"The deposition upon written questions procedure may sound like an inexpensive way for a prisoner to do discovery but usually is not. A deposition upon written questions is covered by Rule 31 of the Federal Rules of Civil Procedure. The deposition upon written questions basically would work as follows. The prisoner would send out a notice of deposition that identifies (a) the deponent (i.e., the witness), (b) the officer taking the deposition, (c) a list of the exact questions to be asked of the witness, and (d) the date and time for the deposition to occur. The defendant would have time to send to the prisoner written crossexamination questions for the witness, the prisoner would then have time to send to defendant written re-direct questions for the witness, and the defendant would have time to send to the prisoner written re-cross-examination questions for the witness. When all the questions-without any answers-are ready, the prisoner would send them to the deposition officer and the officer would take the deposition of the witness. (The deposition officer can be any person authorized by law to administer oaths, see Fed.R.Civ.P. 28(a), such as a notary public and need not be a court employee.) The questions are read by the deposition officer, the responses are reported by a court reporter and the transcript is prepared as it would be for an oral deposition. The deposition officer does not stray from the written script of questions and asks only those questions that are on the list from the prisoner and defendant. To depose a non-party on written questions, that witness must be subpoenaed. To obtain a deposition upon written questions, the prisoner thus has to pay the witness fee, deposition officer fee, court reporter fee, and the cost of a transcript of the proceedings. The procedure is not much cheaper than an oral deposition unless there are substantial travel expenses that would be incurred to bring the witness to the prisoner or the prisoner to the witness. In addition to the cost, the evidence-gathering ability in such a deposition is quite limited. The requirement that the questions all be written and shared in advance means that there is no opportunity for follow-up questions when a witness makes a statement that is unexpected. Poorly worded questions will often result in useless answers-a problem that makes procedure particularly difficult for an unrepresented litigant."

Recognizing these difficulties with Rule 31 depositions upon written questions, other courts have found that in prisoner cases, written interrogatories are a sufficient and more practical mode of discovery. See Eggleston v. Mitchell 2013 WL 5351053, *5-6 (M.D.Pa. 2013); LaBounty v. Coombe, 1996 WL 30291, *1 (S.D.N.Y.1996) ("Rule 31 of the Federal Rules of Civil Procedure allows for depositions upon written questions. The preference in this District in pro se prisoner actions is for interrogatories rather than depositions of defendants." citing McConnell v. Pepp, 1991 WL 50965, *1 (S.D.N.Y.1991) ("Considering that plaintiff is an incarcerated prisoner proceeding in forma pauperis, we believe that the service of interrogatories by plaintiff is a more practical means of discovery.")).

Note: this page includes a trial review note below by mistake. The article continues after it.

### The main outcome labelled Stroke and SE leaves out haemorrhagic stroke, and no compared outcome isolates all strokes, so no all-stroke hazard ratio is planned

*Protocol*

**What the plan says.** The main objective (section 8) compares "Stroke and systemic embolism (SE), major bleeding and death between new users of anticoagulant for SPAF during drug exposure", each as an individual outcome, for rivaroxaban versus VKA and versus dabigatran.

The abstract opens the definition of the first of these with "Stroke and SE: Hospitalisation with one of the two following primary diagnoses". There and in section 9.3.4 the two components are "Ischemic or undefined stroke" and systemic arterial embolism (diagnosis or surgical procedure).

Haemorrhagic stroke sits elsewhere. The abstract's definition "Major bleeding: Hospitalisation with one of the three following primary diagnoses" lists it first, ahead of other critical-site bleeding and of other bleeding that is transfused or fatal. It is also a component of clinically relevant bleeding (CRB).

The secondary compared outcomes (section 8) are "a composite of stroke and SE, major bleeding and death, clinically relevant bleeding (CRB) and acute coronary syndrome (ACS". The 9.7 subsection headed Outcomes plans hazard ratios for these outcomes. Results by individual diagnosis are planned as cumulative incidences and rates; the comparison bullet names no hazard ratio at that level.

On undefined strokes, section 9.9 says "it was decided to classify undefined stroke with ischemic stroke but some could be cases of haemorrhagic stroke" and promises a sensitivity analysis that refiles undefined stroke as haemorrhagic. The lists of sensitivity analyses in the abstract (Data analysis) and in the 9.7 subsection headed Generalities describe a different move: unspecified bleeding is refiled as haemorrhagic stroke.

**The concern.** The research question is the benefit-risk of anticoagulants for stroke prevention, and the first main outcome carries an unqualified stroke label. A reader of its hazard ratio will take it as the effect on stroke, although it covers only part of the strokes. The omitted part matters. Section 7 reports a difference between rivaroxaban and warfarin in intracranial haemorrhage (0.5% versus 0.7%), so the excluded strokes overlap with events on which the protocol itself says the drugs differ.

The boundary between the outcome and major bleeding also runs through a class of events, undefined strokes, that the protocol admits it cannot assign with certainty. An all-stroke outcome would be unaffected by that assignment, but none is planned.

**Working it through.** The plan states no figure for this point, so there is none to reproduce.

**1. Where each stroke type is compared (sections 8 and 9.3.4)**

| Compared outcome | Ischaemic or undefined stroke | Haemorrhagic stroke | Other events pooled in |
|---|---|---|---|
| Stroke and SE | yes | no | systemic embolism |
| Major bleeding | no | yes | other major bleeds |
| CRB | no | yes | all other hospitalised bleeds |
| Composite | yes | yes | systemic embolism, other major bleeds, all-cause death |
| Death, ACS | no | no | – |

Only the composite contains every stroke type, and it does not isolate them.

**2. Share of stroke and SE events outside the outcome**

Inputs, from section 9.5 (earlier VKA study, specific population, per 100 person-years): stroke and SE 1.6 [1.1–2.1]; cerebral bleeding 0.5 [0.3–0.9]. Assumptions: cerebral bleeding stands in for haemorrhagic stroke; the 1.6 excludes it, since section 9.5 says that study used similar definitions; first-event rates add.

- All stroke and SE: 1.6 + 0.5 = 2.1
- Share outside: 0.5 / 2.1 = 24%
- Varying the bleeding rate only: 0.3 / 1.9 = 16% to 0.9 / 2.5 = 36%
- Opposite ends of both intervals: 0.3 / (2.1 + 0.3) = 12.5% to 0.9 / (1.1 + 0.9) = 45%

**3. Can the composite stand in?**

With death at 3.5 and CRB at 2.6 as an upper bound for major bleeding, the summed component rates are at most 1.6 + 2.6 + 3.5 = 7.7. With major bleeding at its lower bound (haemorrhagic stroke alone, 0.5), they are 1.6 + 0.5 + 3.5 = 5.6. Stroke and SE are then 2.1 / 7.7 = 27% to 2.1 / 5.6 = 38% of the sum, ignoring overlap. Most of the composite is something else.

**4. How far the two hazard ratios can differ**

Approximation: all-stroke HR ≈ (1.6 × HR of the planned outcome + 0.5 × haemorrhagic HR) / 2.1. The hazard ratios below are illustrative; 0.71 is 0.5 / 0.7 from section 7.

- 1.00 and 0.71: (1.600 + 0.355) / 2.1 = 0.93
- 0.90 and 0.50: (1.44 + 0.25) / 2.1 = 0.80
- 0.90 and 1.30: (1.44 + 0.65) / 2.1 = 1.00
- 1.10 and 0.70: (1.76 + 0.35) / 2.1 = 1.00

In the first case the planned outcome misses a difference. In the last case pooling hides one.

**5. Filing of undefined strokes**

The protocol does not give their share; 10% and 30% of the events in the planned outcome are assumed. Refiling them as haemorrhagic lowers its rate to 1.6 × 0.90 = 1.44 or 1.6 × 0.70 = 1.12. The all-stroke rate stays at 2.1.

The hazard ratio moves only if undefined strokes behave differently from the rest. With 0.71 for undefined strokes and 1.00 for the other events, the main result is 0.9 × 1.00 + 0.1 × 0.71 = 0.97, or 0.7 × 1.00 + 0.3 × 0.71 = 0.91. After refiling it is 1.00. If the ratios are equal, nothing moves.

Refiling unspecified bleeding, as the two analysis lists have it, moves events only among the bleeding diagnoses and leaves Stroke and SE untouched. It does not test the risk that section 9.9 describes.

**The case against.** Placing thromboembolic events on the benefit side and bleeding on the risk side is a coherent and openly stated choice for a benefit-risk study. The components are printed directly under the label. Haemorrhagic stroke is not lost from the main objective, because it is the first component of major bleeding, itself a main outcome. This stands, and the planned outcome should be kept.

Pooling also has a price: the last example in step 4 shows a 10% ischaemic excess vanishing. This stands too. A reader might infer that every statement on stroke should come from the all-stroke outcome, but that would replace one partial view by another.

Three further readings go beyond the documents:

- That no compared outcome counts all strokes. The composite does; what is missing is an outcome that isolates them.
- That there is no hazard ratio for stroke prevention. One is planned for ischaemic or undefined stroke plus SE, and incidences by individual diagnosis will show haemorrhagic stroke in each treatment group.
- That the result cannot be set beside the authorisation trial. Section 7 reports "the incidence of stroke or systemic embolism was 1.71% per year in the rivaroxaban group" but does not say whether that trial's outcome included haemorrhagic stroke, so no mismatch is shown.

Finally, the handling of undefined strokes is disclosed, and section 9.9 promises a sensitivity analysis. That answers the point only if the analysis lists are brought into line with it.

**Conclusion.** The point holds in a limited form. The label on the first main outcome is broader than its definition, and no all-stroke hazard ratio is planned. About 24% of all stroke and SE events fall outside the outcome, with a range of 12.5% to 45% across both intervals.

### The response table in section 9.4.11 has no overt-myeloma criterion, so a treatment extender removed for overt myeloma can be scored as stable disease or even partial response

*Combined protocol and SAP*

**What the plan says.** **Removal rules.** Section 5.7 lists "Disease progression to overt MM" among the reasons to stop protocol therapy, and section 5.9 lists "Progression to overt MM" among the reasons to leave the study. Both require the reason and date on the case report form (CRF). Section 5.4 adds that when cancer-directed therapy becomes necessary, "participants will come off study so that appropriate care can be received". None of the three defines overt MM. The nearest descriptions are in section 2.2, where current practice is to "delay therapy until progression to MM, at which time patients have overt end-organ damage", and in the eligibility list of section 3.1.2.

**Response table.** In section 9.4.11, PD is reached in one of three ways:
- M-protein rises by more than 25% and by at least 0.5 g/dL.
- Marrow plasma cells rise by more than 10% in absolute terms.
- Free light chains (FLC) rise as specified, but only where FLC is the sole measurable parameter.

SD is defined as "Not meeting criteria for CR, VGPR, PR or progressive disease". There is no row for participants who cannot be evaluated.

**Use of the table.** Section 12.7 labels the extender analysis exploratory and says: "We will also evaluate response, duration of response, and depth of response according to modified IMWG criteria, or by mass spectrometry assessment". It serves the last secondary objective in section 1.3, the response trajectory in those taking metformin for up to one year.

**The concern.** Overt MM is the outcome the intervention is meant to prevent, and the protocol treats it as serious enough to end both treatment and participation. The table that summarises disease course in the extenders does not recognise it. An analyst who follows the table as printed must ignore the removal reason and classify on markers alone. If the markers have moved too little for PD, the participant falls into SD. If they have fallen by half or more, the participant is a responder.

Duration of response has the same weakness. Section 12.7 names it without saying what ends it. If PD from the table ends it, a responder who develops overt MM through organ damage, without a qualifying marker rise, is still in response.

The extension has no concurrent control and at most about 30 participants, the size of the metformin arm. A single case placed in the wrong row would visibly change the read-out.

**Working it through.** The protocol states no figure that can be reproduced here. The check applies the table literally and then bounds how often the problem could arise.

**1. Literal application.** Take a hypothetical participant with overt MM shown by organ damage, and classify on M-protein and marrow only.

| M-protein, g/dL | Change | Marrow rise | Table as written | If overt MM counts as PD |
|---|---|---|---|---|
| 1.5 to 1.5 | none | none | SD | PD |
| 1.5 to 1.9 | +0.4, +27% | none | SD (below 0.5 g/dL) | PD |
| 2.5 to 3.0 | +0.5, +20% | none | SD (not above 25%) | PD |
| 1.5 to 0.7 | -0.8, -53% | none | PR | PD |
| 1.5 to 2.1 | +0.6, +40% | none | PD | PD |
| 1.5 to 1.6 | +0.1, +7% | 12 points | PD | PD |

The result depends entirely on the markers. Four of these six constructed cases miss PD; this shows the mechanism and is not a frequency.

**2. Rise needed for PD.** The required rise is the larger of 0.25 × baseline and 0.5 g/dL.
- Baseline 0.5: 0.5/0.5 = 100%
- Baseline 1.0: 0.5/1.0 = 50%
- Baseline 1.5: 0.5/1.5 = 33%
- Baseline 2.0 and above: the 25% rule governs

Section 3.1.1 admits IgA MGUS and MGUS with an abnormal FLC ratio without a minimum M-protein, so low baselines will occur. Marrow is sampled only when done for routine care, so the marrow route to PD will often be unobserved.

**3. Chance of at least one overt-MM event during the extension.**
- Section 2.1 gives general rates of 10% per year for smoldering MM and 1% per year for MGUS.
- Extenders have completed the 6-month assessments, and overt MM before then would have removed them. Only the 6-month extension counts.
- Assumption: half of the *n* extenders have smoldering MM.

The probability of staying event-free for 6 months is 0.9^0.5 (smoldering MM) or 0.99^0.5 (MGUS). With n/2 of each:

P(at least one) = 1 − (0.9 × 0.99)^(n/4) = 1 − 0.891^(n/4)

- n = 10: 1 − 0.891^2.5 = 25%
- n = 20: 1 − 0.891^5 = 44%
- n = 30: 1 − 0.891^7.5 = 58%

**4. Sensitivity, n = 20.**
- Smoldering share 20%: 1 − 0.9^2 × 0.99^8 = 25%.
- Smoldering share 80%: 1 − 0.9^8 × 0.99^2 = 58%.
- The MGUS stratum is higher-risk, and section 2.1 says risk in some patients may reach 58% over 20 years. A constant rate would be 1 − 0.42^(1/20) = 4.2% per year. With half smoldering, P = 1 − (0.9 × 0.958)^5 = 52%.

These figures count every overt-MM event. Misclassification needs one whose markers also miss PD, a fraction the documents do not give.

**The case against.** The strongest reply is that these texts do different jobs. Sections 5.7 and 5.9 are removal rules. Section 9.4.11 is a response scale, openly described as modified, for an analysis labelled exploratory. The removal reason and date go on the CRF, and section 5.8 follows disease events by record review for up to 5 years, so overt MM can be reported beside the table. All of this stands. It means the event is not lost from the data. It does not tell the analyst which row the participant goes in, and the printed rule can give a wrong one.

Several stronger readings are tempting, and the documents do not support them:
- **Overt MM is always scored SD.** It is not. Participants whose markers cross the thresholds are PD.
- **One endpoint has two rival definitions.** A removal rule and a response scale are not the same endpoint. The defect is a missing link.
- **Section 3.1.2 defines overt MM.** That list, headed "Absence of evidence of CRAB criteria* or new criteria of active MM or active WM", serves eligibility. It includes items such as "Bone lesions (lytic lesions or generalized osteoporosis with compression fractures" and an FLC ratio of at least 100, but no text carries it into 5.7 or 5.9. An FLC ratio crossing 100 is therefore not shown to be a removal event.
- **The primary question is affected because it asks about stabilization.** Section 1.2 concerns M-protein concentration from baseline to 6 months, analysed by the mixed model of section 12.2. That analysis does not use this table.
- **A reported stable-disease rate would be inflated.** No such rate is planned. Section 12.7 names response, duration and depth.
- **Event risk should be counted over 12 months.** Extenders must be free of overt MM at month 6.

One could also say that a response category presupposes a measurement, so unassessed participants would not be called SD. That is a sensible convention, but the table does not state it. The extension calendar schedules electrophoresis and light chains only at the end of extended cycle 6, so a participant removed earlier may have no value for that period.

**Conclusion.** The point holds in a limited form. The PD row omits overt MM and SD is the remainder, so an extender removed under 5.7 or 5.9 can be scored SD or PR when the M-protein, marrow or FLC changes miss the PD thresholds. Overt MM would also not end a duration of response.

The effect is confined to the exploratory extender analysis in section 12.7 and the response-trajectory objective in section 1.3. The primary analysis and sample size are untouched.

In the present case, however, the other inmates from whom Plaintiff seeks information are not parties, and therefore not subject to interrogatories under Rule 33.

This leaves the option of Plaintiff requesting and receiving affidavits from the other inmates. I note that Plaintiff has already obtained detailed written declarations from Stephen Cochran and Rossi Maclin, two of the inmate-witnesses. See Doc. #47 and Doc. #48. Declarations from the other four inmates would likely be cumulative, and thus there is an insufficient basis at this point to disregard MDOC regulations restricting inmate-to-inmate correspondence. In addition, Plaintiff's Renewed Motion for Appointment of Counsel [Doc. #27] was conditionally granted [Doc. #30]. The Court will make one more attempt to secure pro bono counsel for Plaintiff, and if that attempt is successful, counsel can pursue additional discovery on Plaintiff's behalf.

As to the two MDOC employees (John Morris and John Stout), Plaintiff is free to contact them via mail at the facility where they are employed. (At the time of the incidents alleged in the complaint, they were employed at the Cotton Correctional Facility).

Accordingly, Plaintiff's motion requesting permission to contact witnesses [Doc. #46] is DENIED.